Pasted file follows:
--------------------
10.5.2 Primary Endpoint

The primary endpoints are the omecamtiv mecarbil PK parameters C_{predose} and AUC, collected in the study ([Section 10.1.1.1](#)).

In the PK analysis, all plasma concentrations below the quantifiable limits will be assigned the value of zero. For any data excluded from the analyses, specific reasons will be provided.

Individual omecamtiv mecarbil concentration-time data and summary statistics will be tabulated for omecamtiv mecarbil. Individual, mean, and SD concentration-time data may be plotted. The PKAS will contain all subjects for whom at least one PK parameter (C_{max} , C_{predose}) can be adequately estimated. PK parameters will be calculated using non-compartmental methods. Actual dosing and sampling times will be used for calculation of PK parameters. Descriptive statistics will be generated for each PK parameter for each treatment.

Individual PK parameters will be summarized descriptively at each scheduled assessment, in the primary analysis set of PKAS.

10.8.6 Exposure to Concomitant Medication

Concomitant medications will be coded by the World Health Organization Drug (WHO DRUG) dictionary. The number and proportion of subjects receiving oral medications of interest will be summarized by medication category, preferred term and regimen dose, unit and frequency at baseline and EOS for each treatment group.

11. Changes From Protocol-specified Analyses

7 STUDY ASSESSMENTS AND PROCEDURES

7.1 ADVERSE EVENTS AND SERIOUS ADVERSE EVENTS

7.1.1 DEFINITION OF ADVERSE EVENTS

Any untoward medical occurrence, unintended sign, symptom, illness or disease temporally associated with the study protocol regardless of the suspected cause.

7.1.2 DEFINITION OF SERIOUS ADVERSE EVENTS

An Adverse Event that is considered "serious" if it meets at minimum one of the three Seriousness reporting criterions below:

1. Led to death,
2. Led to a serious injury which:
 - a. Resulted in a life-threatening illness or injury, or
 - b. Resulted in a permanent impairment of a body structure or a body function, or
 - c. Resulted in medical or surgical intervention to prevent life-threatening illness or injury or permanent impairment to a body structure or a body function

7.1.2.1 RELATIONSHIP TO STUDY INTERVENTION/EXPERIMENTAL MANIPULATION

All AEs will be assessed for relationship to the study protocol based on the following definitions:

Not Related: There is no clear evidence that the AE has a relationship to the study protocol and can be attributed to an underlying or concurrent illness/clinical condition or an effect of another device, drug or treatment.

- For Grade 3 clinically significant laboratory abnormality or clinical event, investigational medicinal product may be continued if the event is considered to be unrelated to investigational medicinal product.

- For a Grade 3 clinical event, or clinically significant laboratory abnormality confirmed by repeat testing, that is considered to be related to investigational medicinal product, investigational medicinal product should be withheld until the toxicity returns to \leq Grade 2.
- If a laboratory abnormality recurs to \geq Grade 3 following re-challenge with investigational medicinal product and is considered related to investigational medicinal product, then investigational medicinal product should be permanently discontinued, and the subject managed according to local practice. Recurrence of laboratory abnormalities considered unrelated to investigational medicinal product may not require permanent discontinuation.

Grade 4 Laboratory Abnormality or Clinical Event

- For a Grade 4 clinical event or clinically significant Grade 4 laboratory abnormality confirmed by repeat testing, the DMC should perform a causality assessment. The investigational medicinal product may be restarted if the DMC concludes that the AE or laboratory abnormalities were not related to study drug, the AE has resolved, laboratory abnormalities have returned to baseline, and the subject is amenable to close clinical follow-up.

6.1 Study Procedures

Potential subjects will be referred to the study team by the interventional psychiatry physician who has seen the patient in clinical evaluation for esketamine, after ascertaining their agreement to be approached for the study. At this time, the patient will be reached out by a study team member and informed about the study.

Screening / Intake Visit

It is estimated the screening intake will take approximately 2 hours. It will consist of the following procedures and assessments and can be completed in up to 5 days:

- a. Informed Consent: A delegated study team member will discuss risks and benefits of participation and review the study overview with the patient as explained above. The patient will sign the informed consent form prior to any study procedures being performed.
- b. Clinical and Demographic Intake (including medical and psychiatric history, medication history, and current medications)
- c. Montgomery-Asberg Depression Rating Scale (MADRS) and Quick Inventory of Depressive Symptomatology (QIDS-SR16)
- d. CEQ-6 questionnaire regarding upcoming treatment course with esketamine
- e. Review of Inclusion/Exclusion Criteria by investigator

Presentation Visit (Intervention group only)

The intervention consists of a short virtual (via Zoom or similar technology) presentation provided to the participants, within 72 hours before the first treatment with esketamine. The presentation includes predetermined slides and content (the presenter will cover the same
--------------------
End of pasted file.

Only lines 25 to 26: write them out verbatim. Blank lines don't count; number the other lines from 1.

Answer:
- If a laboratory abnormality recurs to \geq Grade 3 following re-challenge with investigational medicinal product and is considered related to investigational medicinal product, then investigational medicinal product should be permanently discontinued, and the subject managed according to local practice. Recurrence of laboratory abnormalities considered unrelated to investigational medicinal product may not require permanent discontinuation.

Grade 4 Laboratory Abnormality or Clinical Event